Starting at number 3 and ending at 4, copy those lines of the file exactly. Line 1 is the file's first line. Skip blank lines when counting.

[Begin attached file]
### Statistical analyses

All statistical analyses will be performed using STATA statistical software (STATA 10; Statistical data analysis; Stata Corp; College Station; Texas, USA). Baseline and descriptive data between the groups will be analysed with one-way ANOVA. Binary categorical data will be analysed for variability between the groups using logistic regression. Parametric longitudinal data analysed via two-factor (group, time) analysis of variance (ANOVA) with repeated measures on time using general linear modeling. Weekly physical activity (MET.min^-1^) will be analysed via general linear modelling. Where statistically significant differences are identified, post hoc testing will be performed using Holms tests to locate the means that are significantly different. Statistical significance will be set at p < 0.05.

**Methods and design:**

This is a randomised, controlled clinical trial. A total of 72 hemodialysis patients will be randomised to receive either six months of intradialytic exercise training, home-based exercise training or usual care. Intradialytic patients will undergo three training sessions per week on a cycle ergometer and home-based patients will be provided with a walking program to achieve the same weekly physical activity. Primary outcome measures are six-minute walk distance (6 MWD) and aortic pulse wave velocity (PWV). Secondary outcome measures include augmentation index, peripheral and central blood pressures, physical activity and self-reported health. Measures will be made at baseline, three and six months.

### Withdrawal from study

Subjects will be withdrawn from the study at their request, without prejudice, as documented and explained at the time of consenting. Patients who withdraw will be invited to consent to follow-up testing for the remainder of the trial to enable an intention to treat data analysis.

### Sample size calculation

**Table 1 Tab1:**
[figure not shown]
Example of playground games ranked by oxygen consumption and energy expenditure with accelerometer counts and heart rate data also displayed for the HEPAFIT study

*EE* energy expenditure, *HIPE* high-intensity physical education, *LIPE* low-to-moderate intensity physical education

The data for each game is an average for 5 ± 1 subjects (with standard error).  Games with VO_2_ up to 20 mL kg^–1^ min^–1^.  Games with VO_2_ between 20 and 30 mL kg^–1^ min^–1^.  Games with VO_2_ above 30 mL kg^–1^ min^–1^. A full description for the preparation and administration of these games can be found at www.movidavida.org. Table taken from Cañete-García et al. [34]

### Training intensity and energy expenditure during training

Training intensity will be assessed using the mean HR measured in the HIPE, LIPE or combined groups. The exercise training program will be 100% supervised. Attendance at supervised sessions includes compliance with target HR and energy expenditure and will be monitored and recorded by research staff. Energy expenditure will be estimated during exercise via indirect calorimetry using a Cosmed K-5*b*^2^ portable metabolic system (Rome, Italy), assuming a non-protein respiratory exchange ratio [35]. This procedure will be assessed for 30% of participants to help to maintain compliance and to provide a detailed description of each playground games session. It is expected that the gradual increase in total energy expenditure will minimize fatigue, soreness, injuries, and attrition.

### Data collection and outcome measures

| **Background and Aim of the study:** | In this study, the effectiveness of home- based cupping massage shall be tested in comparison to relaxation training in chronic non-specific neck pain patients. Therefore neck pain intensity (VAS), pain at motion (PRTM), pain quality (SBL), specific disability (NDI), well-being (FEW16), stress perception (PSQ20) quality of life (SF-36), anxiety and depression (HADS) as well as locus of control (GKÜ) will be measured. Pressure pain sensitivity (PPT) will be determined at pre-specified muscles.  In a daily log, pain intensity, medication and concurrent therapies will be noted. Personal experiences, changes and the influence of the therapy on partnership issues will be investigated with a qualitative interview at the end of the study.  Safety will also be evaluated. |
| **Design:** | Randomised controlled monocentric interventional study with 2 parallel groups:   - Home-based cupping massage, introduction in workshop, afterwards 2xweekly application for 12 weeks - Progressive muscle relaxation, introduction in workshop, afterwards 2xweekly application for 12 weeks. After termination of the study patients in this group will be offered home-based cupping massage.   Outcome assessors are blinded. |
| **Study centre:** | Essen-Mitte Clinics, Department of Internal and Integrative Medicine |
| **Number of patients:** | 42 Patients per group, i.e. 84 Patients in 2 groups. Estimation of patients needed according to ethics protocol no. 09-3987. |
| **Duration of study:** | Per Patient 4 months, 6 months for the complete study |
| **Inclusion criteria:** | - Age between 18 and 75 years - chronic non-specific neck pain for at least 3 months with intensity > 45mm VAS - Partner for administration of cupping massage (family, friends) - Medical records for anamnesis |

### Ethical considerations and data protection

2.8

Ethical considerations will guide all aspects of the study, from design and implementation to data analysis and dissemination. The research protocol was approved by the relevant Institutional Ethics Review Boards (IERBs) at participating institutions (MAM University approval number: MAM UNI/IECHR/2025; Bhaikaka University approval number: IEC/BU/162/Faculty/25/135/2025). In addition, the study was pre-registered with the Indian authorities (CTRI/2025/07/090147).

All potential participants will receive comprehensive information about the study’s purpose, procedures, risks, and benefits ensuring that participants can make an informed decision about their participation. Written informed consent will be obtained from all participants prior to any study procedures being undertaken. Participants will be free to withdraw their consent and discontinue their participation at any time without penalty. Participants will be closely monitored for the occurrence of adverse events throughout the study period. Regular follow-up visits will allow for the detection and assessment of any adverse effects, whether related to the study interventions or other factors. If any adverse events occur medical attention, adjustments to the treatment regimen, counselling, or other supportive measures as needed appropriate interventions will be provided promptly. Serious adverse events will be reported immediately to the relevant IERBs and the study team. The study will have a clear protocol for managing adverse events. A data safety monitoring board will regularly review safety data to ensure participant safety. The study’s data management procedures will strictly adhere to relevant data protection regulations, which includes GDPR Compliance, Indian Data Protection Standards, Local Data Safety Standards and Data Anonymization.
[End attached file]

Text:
**Methods and design:**

This is a randomised, controlled clinical trial. A total of 72 hemodialysis patients will be randomised to receive either six months of intradialytic exercise training, home-based exercise training or usual care. Intradialytic patients will undergo three training sessions per week on a cycle ergometer and home-based patients will be provided with a walking program to achieve the same weekly physical activity. Primary outcome measures are six-minute walk distance (6 MWD) and aortic pulse wave velocity (PWV). Secondary outcome measures include augmentation index, peripheral and central blood pressures, physical activity and self-reported health. Measures will be made at baseline, three and six months.